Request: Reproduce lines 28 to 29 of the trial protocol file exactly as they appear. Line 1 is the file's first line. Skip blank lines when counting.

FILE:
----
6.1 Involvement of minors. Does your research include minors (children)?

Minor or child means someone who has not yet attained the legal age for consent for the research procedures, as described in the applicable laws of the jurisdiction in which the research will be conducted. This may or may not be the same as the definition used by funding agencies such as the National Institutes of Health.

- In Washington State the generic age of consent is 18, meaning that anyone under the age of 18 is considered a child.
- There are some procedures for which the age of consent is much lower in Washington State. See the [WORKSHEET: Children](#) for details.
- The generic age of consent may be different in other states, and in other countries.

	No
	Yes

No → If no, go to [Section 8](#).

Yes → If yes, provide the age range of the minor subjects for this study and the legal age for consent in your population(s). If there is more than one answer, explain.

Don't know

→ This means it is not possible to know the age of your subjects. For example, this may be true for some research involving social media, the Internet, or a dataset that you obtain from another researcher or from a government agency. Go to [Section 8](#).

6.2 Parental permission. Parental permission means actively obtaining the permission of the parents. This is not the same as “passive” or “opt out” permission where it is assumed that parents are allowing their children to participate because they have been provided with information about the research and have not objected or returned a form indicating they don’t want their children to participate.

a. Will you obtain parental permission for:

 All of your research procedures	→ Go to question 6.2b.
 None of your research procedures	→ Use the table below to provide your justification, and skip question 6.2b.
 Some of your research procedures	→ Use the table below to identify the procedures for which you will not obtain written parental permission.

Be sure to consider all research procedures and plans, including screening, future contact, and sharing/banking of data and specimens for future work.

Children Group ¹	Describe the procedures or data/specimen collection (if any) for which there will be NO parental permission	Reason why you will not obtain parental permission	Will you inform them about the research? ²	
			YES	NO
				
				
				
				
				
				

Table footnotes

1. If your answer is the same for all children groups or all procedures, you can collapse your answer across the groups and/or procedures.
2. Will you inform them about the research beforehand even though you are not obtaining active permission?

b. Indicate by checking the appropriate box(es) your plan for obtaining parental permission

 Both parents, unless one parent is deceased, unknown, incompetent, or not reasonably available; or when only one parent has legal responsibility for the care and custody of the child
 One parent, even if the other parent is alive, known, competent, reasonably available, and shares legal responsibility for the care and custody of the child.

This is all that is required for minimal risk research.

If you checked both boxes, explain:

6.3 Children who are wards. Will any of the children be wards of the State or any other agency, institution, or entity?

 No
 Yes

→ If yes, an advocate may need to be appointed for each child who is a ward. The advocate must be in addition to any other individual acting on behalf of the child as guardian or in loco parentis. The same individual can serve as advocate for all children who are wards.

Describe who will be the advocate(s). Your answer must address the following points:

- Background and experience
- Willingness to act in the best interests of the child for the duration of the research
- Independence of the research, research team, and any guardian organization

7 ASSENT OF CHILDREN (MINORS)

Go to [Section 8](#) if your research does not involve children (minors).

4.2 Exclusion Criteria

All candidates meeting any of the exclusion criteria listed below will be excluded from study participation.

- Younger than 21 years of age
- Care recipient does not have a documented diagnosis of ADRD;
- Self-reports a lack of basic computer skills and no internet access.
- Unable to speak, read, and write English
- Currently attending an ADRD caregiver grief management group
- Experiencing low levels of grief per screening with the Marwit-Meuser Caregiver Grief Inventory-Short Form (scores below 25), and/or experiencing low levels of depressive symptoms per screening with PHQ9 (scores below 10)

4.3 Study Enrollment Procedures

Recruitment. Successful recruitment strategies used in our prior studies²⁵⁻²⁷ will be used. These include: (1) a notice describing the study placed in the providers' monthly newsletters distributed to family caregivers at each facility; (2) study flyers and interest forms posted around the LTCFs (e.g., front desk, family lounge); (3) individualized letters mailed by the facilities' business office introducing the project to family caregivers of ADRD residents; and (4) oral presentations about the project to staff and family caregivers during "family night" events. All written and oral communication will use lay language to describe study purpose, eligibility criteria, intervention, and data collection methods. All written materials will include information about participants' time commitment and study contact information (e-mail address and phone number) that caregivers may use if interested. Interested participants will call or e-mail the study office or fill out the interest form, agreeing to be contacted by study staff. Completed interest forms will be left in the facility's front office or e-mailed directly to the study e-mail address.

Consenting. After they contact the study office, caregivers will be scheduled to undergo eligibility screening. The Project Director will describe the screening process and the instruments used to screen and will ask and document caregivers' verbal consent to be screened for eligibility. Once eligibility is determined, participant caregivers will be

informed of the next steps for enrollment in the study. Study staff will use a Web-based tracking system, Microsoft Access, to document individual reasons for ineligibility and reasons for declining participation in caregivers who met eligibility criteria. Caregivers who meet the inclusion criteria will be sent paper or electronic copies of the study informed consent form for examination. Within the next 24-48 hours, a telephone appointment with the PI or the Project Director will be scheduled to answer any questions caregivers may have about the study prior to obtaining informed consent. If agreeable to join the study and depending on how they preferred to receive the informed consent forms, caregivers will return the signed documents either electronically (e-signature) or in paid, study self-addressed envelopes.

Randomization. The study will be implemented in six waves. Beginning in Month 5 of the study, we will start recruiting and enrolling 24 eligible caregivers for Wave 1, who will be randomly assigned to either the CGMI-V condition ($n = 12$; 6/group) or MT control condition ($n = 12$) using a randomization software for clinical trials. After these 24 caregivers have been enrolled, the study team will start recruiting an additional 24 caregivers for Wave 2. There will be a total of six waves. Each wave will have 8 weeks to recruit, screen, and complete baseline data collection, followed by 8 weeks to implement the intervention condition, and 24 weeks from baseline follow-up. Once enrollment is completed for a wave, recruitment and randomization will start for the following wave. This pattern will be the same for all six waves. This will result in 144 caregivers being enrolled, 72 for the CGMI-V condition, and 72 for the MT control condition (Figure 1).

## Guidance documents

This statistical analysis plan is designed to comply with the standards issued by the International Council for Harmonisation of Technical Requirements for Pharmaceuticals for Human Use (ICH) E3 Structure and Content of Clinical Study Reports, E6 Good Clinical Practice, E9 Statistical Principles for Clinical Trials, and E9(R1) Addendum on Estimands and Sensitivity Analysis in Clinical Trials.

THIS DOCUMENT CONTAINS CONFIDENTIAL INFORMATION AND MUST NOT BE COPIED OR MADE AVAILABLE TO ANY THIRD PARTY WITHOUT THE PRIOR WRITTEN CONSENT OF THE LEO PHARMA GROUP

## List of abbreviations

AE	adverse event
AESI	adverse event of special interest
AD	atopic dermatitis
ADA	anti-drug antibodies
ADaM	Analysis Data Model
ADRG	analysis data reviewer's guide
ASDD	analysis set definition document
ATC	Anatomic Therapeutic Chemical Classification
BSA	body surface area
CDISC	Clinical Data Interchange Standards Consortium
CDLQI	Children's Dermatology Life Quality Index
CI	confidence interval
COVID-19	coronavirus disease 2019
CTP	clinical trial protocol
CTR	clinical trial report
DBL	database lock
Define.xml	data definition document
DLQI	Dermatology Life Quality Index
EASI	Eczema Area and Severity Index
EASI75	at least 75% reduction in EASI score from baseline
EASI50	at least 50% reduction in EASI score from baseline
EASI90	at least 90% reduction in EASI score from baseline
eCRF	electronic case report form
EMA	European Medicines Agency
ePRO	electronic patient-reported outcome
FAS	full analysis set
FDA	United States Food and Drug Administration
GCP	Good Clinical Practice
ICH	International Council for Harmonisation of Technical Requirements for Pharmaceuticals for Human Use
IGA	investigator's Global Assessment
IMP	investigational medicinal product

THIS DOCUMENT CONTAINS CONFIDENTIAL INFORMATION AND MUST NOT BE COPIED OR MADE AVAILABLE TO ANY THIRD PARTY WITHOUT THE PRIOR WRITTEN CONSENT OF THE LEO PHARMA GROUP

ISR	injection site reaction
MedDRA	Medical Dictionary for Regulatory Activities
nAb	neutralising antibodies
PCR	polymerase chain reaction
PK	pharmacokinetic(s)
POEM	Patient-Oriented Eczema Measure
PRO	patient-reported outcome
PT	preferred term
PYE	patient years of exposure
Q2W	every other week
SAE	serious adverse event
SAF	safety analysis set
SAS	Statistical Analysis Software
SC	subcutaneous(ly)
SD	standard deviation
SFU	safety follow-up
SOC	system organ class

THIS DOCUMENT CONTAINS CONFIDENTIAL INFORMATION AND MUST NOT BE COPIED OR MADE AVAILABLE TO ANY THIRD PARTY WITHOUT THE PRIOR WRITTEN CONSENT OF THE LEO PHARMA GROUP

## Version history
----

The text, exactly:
6.3 Children who are wards. Will any of the children be wards of the State or any other agency, institution, or entity?

 No